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Observing report: the 2012 annular eclipse

May 21, 2012

Today rocked. It would have rocked a lot less if things had gone the way I wanted them to. I put off ordering a solar filter for my telescope until last week, and of course everyone was sold out and even the manufacturers were backordered. One is on its way to me, hopefully, but it didn’t arrive in time for our eclipse trip, so I fell back on the sun funnel I built a couple of months ago, and my son’s Astroscan. This turned out to be the perfect combo. In the photo above I was testing the sun funnel in the hotel room, after our long drive from SoCal to Page, Arizona (spread out over 2.5 days, so very civilized and enjoyable, but still a lot of miles).

For the eclipse we set up on the lawn of the Courtyard Inn here in Page. Here’s first contact, when the moon first starts crossing the solar disk. Click for the big version and look at the sunspots–this is the sharpest sunspot photo I got all day.

In addition to the sun funnel I brought a piece of #14 welder’s glass for naked-eye viewing. The eclipse glasses London is wearing were supplied by the hotel when we checked in–I thought that was an awesome thing for them to do, and I told them so.

The middle group of sunspots is getting devoured by the moon.

Almost to second contact, when the trailing limb of the moon crosses the edge of the sun. I like the meta-ness of this photo of a photo-in-progress via a projected image of a projected image.

Just after second contact–we have annularity!

Annularity. This was incredible. I would write more about it, but words fail me.

And here’s why it’s a good thing that my solar filter didn’t arrive on time. If it had, I would have brought my 5″ Mak and left the sun funnel at home. And when the tour bus pulled up 50 feet away and disgorged all these people 5 minutes before totality, they would have missed the eclipse. Thanks to the sun funnel, we had a nearly constant stream of visitors coming by during the first half of the eclipse, and we made some new friends. There’s no way all those folks would have had time to see the eclipse at the eyepiece if I’d been rolling with a solar filter. So from here on out, I’m a sun funnel man. Oh, I will probably also set up a filtered telescope nearby for observing at the eyepiece, but the sun funnel is a key piece of gear, and I don’t intend to voluntarily be without it for future solar events (like the transit of Venus coming up in two weeks).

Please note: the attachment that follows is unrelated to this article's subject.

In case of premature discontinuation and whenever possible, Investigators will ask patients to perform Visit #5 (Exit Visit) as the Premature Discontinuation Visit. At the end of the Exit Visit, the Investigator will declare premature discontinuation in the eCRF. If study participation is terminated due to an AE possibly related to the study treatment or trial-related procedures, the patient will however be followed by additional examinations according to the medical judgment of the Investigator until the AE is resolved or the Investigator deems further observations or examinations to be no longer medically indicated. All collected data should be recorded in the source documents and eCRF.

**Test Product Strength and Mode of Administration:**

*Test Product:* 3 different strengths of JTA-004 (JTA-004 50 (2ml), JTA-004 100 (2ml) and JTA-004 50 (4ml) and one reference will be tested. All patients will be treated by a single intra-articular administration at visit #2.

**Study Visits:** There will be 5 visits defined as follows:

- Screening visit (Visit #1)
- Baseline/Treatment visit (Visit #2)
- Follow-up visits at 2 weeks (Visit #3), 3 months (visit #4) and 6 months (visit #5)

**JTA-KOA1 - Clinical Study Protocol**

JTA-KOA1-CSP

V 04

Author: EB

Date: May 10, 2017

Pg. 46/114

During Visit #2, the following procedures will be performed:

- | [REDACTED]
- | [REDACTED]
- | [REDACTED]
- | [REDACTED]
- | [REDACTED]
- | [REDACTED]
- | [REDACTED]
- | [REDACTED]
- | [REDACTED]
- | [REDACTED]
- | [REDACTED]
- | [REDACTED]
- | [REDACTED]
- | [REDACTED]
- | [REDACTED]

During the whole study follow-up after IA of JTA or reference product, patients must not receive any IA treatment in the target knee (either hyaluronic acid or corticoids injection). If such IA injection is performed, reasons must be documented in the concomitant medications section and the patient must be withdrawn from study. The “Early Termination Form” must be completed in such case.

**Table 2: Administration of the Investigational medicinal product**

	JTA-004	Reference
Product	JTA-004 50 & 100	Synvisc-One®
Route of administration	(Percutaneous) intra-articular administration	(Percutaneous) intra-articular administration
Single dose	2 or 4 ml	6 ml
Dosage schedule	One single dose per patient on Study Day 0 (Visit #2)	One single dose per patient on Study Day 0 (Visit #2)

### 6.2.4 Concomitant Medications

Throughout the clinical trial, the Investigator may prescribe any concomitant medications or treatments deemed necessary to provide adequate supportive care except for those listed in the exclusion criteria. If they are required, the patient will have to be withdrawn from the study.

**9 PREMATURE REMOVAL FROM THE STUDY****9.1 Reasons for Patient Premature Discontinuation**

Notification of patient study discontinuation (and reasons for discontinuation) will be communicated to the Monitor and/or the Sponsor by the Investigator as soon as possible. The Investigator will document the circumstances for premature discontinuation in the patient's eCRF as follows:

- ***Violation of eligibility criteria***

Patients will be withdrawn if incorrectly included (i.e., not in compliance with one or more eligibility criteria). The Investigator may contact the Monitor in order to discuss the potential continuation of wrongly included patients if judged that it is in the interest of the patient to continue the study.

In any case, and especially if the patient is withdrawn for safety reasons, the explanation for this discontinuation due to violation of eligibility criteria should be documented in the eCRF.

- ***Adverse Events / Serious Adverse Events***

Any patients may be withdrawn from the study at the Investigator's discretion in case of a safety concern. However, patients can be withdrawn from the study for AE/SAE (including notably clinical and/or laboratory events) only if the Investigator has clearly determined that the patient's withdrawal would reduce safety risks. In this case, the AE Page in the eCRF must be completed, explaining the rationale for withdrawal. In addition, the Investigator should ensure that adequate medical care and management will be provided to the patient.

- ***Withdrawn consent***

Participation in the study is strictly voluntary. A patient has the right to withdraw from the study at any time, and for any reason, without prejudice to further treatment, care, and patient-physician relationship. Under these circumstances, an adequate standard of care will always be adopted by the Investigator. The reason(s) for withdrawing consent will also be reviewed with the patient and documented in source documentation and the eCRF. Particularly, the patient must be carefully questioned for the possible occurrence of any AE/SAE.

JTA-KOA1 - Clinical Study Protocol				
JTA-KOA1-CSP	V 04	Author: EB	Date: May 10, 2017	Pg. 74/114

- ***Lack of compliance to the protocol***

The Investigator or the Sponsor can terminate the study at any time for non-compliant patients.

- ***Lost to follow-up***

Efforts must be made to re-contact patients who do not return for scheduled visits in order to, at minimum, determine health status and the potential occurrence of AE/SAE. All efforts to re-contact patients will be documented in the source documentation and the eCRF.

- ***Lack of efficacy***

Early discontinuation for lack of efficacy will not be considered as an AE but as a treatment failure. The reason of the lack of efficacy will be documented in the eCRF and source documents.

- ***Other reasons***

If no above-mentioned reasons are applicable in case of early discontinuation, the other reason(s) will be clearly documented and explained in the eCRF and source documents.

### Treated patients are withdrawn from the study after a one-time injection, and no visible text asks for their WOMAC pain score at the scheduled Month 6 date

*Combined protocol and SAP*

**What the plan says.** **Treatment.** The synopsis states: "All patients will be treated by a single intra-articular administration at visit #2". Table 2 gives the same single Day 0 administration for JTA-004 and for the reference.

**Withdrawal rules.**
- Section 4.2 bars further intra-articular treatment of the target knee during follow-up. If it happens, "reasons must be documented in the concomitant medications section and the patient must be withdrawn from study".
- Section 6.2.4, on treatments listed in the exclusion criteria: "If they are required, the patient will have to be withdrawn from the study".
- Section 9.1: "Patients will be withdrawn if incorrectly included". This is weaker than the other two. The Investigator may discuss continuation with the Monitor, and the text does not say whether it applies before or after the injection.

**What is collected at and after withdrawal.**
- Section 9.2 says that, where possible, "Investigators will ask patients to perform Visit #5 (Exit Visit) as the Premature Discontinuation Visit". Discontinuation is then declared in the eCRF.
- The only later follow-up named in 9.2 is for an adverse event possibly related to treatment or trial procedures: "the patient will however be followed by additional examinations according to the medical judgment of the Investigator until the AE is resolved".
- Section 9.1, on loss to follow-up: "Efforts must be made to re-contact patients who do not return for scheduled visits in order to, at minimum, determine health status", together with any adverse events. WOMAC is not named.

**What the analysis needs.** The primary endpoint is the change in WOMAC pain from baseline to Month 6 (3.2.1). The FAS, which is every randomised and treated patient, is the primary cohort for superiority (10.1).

Third contact–the leading edge of the moon hits the far edge of the sun. See the little points of light between the ‘horns’ of the moon sun? Those are Bailly’s beads, the last rays of sunlight shining through valleys on the limb of the moon. They’re visible at second contact, too, I just failed to capture them in pixels.

I was afraid that the second half of the eclipse would be boring–like the first half run in reverse. It turned out to be a blast. Precisely because we’d all seen it all before (or thought we had–keep reading), we felt free to goof around a bit. Here I removed the sun funnel and put in a regular eyepiece to project the eclipse on my t-shirt. This is a hairy operation–you don’t want to be the projectee and the one pointing the scope at the sun, or you’ll be tempted to glance down into–what? Oh, that’s right, the blindingly intense beam of concentrated sunlight shining out of the telescope. Fortunately I had the presence of mind not to do that, but after this shot, we didn’t let anyone get on the eyepiece side of the scope without eclipse glasses on. This led to some modest hilarity of trying to guide the effectively blind subject to kneel just so beside the scope.

More second-half fun: the sun goes behind an antenna on the next ridge over, maybe a mile away. I suppose a purist might not want anything man-made screwing up the eclipse, but we all thought this was super-cool.

People farther west got to see the entire eclipse, but here the eclipse was still in progress when the sun started to set. Again, some folks might have been bummed but we thought it was crazy-cool to see the sun blocked by both the moon and the Earth. Check out the electrical towers on the distant horizon, much farther away than the antenna in the previous pic. All three sunspot groups are still visible, too.